he formed a vocal group with three girls, Nancy Reed, Sandra Brown and Carol Moss, to play High School Hops with a very young
Lincoln ''Chips'' Moman on guitar.
Chips Moman wrote the classic ''This Time'', later to be a hit for Troy Shondell, but the original was put together by Thomas, Chips and the Girls, now called, the De-Lons. With the blistering ''You're The One That Done It'', written by
Ray Scott of ''Flying Saucer Rock 'N' Roll Fame'', on the other side, Fernwood 106 had all the making of a hit, to the extent that, Mercury Records licensed the master from Fernwood
and tried their luck with it, as well, sadly to no avail. Thomas Wayne would eventually produce Fernwood's biggest and only
hit with the teenaged balled ''Tragedy'', which will be included on the next Fernwood CD along with the rest of the Thomas Wayne story.
At this point, with Duane Eddy riding high in the charts, Scotty Moore produced his only Fernwood single ''Have Guitar Will Travel''/''Rest''
on Fernwood 107. This excellent instrumental had the benefit of some beefy back-up form Bill Black and D. J. Fontana, but sadly did not crack the charts. Books have been written about Scotty Moore, Bill Black and D. J. Fontana on their time with Elvis Presley and their subsequent importance in the world of
rock and roll, but here Scotty was firmly ensconced as Vice-President of Fernwood and hitting his stride as an excellent producer with Bill Black and D.J. Fontana helping out with session work. The King's Band had much to do with those early Fernwood Sessions.
It was around this
time that a musical lawyer named Bob Buckalew was brought in to strengthen the team. Fernwood was certainly releasing some great singles and a legal mind was felt necessary to add
weight to the team. As Fernwood was only a few months away from the massive hit ''Tragedy'', this turned out to be a wise move.
Fernwood 121 boasted the talents of Bill Reeder, another native of Memphis, with his excellent single ''You're
My Baby''/''Where Were You Last Night''. With a definite nod in the direction of Buddy Knox and the Rhythm Orchids, ''You're My Baby'' almost captures that easy rolling Texas feel.
Reeder later recorded for Vol-Para out of Paragould, Arkansas and then for sides for Hi including tasty versions of the Teddy Redell song ''Judy'' and ''Till I Waltz Again With You''. Reeder was still playing clubs into the 1980's, but, he had opted for the more profitable and comfortable
life of selling insurance. Sadly he died from a heart attack earlier this year.
124 produced that rare single in rockabilly/rock and roll, a novelty single that works. About Alvin Holland and Bill Bennett nothing seems to be known, but their one-off single is
truly a gem with Piano and drumstick working together to crate the typewriter effect of ''Typing Jive''.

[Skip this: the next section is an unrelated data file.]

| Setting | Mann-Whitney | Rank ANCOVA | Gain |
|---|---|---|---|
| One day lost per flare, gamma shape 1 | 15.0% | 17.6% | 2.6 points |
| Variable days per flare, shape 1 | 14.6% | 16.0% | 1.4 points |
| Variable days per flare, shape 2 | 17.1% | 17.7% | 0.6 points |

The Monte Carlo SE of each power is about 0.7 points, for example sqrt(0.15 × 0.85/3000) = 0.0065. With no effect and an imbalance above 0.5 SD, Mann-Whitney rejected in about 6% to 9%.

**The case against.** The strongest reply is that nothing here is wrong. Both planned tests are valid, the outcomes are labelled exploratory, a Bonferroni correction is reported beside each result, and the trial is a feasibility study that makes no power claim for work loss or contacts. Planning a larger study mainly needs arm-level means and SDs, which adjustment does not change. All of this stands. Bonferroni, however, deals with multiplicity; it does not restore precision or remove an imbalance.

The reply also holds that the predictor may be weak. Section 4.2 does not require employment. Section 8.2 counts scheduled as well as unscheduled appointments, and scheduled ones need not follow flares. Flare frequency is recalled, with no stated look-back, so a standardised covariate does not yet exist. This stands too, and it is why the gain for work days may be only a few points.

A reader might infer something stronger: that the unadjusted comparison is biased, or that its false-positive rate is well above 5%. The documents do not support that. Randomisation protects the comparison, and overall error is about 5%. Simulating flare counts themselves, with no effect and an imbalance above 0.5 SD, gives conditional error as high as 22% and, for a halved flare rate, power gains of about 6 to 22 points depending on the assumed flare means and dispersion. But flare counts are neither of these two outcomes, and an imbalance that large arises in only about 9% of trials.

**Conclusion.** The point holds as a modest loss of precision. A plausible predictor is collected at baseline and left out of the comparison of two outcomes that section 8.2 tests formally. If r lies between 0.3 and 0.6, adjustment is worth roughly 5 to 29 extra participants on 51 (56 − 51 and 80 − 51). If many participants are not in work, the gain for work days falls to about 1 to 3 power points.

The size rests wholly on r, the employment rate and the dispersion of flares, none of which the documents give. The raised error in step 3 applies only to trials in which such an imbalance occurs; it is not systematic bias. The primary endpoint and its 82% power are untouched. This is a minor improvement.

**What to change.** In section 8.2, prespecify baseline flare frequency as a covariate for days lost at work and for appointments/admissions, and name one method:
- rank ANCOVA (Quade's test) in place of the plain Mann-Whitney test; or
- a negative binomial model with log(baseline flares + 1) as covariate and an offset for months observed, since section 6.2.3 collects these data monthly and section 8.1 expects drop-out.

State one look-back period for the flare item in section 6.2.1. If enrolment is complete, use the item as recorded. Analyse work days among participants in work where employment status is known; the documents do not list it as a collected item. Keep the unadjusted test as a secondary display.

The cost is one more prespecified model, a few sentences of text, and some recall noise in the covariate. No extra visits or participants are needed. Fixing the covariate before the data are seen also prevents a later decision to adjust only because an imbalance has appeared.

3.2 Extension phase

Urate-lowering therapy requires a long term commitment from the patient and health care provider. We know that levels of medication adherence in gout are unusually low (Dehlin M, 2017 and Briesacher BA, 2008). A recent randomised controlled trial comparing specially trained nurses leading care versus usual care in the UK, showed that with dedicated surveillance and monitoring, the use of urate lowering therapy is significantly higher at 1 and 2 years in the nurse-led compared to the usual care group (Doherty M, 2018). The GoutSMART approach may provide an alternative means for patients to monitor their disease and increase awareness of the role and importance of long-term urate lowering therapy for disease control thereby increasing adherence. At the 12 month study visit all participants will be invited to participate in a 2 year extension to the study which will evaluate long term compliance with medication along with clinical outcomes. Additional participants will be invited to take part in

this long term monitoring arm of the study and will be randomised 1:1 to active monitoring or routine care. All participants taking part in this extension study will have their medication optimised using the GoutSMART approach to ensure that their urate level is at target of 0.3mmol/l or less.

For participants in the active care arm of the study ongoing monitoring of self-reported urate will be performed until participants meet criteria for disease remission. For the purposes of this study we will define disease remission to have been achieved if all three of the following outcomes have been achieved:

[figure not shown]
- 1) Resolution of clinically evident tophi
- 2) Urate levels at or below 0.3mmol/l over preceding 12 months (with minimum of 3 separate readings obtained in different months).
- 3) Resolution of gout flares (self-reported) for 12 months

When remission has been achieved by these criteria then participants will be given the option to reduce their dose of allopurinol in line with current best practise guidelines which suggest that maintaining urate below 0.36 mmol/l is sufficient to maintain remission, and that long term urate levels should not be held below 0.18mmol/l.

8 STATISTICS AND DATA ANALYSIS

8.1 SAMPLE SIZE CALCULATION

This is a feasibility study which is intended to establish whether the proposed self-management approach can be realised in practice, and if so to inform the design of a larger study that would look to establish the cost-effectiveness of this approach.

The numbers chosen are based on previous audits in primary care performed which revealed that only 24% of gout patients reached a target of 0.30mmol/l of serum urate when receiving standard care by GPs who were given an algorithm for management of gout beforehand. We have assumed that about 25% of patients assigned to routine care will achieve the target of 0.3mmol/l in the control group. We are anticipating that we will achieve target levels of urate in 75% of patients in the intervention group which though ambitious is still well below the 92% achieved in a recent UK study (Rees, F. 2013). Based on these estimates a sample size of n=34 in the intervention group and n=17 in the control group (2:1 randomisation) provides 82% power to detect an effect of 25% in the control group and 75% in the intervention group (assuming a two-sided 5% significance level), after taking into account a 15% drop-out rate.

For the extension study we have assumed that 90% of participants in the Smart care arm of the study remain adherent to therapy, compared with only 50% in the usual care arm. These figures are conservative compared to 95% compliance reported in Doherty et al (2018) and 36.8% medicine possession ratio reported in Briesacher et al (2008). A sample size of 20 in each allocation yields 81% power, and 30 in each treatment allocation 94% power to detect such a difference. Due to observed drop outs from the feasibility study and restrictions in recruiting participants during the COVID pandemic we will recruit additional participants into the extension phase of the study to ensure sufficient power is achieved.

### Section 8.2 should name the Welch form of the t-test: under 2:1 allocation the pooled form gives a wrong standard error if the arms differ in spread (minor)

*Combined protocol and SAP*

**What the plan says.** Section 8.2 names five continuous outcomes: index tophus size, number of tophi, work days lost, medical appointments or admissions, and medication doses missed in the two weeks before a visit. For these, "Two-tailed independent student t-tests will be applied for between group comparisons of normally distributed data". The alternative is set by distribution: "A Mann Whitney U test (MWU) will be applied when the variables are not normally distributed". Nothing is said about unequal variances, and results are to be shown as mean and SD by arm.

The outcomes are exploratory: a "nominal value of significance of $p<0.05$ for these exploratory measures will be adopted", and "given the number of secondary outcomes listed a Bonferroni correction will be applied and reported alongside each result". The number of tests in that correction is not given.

Slim Wallace was quite an entrepreneur and, along, one suspects, with some advice from Bob Buckalew, tried his hand at releasing singles on various Fernwood
subsidiary labels such as Pure Gold/Bootheel/El Rio/Mid South/S. & W./Whirl A Way, the latter being controlled by Slim's wife. Some stunning singles were released, but, sadly again without any real chart success.
El Rio 413 by Eldon Rice has to be one
of the best double sides from those far off rockin' days with both ''Don't Let Love Break Your Heart''/''Our Love Won't Die'' steaming along helped by some truly blistering guitar work from Roland Janes. Both titles were written by Mary Louise Black, who would later become Mary Louise Rice. In 1963, Eldon
and Mary were living in Carrier Mills, Illinois, where Mary landed a new songwriting contract with Santo Music.
Another one-off artist was Doug Clayton, who breezed into Memphis in 1963 to make his classic single ''Saturday Night Twist''/''Sally Ann'', which
Slim released on Pure Gold 300. Despite it's ''Twist'' title, this was simply a good old fashioned Memphis rocker with some more excellent guitar work. Nothing is known about Doug, except that he probably rode off into the Memphis Sunset clutching his piece of Pure Gold, which it certainly is.
Probably in 1964, Slim set up Whirl A Way Records, apparently as some form of Tax Haven for his wife. The records
were pressed and there seems to have been no promotion for any of them. Indeed, at the time of writing only 4 singles have so far been discovered, while the catalogue numbering indicates
at least nine. Paul Sullivan's ''Juke Joint Boogie'' is one of the Whirl A Way rarities, which has become a Club favourite over
the years. Incredibly, it was released as late as December 1965, sounding like it had been made in 1957. It seems safe to say that Beatlemania and the British Invasion never touched
Fernwood or it's satellites!
Although, by 1959, Fernwood was clearly making every attempt to be a commercial label, it seems that Slim Wallace could not resist releasing a couple of superb, yet wonderfully outdated, Country singles on a very short lived Fernwood country
series. Both singles were by Willie Phelps and both were excellent. Featured here are ''D.J's Jamboree''/''Yes Siree, Yes Siree'' from Fernwood FW-45-1 and 45-2 respectively. ''Yes
Siree'' is notable for some fine guitar work. Sadly Willie's wonderful warbling seems to have attracted little attention
and the country series seems to have quietly faded away along with Willie. Interestingly, Slim appears to have set up a Fernwood Music subsidiary in Norfolk, Virginia, where the first
Willie Phelps Fernwood single was re-issued utilising the original matrix with a new label.